machine upon which I tap out these words, step away from the emails that make me
cringe, reminding me of deadlines, more deadlines. But tonight is the full moon,
and all that can wait, at least until I’ve finished writing this. One of my dearest and
longest loved friends moved back to town a while back, and brought with her a certain
purposefulness regarding honoring the seasons, equinoxes and solstices, the moon’s turnings
that somehow I’d allowed, in my solitary state, to fall by the wayside. She recently proposed
a full moon supper club – a rotating, relaxed potluck that serves as a way to honor the
fullness of la luna in whatever ways feel most natural. Coinciding with dinner, because -
hey – we all have to stop and eat dinner, right? I mean, most nights. Telling stories of our
enfant terrible adventures, drinking wine, and marveling at the patchwork potluck bounty,
I remember how simple it can be. Eating, drinking and talking with dear friends – is there
any better way spend an evening? I am shamed when I think of how rare it has become,
how many meals I have eaten with only a book for company, and how I do love that, but
sometimes, almost too much. A bad side effect of being so busy, of being involved in so
many projects, is that it makes me jealous of my solitude, too immersed in it, in my own mind.
William Blake – For Children: The Gates of Paradise, 1793
Sometimes, I find myself baring my teeth like a wild beast when the phone has rung for the
twentieth time in a morning, or at the prospect of an unexpected guest. Terrible of me to have
this reaction, to develop such a beastly aversion, but I am working on it. Working on stopping,
breathing, stepping away from the massive heap of work still left to be done, and go out into
the night – but not for any other reason than to sit still and peaceful with a small group of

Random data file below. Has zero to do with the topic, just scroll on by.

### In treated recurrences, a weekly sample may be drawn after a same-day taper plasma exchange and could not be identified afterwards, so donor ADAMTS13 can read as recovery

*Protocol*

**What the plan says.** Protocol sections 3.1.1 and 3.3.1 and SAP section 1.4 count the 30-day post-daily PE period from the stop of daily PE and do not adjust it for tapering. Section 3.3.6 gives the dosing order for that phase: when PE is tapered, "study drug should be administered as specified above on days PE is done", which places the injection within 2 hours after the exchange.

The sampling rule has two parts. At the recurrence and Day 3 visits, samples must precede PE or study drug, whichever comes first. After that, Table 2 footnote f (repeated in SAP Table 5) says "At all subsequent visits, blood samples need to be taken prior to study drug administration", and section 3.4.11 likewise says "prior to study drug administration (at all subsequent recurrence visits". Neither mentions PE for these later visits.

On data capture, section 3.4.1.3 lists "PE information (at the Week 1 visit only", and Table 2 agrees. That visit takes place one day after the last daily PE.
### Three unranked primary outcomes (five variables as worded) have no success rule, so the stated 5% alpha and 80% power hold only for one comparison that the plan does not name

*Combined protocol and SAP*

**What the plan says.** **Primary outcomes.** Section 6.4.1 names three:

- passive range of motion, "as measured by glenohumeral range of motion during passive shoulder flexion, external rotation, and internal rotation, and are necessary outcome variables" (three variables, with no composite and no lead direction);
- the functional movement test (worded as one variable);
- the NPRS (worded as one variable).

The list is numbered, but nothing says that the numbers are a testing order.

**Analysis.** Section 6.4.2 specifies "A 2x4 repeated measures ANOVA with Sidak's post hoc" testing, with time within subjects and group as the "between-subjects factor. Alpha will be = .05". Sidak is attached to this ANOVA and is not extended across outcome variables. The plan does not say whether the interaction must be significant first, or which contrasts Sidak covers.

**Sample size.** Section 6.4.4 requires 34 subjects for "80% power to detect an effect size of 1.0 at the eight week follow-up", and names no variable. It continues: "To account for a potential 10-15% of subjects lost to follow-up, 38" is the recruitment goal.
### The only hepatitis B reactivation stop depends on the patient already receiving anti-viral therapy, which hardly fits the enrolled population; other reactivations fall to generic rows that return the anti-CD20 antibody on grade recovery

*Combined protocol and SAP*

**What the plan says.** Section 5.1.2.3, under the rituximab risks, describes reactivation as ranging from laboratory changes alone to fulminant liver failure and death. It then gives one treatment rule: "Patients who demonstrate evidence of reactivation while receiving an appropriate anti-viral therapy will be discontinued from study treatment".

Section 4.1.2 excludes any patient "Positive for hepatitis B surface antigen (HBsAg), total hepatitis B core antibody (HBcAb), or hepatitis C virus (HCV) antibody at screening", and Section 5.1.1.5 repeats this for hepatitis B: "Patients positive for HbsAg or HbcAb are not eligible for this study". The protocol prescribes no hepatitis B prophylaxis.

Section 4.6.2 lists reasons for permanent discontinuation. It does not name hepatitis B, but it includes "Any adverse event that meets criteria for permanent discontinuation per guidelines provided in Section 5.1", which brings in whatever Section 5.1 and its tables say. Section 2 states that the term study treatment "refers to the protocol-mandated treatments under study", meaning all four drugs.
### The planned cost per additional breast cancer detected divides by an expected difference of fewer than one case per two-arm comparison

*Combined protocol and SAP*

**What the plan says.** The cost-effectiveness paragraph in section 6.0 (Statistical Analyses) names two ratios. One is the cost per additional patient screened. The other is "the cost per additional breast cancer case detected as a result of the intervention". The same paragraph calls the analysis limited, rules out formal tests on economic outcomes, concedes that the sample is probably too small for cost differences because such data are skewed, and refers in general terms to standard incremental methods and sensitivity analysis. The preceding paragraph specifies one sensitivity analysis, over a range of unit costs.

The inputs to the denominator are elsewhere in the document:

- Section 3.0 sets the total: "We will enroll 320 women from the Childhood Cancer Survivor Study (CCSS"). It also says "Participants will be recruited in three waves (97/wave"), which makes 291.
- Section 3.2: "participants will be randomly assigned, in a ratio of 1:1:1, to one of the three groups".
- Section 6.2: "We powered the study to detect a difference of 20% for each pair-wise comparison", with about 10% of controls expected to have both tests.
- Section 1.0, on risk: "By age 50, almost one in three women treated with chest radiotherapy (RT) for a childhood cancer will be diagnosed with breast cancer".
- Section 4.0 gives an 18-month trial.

sweethearts. What a joy it is, just to look into their eyes as they tell me stories, eat cake with
blackberries, laugh at my fairy godson doing circles on his tricycle ’round and ’round the table.
This, just this. The urge to simplify my life of late is becoming imperative, overwhelming.
Somehow, I’m going to find a way to streamline this unwieldy, creaky ship into something
that makes me breathe easier, gives me time to stretch my bones, and create something I
really love. I’ve been painting again, which feels good (when it’s not for a show, on a deadline!)
I miss writing letters, miss riding my bike, traveling, strolling, swimming – and it’s not exactly
that I don’t have time for those things right now, but I’ve got to stop saying yes to new projects
and tackle what’s on my plate already. And then? Read a book. Write. With a pen, on paper.
Full Moon (etching), Flora McLachlan
Go walking in the woods, with moonlight as my only illumination, my black dogs at my side.
These are my full moon wishes, the gifts imparted by that shy white circle, gravid with light,
hiding her face behind the branches. Light the candles, sweep the floor. Open the book.
Baron Münchausen: Voyage to the moon, by Doré
Moon, (relief etching) Brian Cohen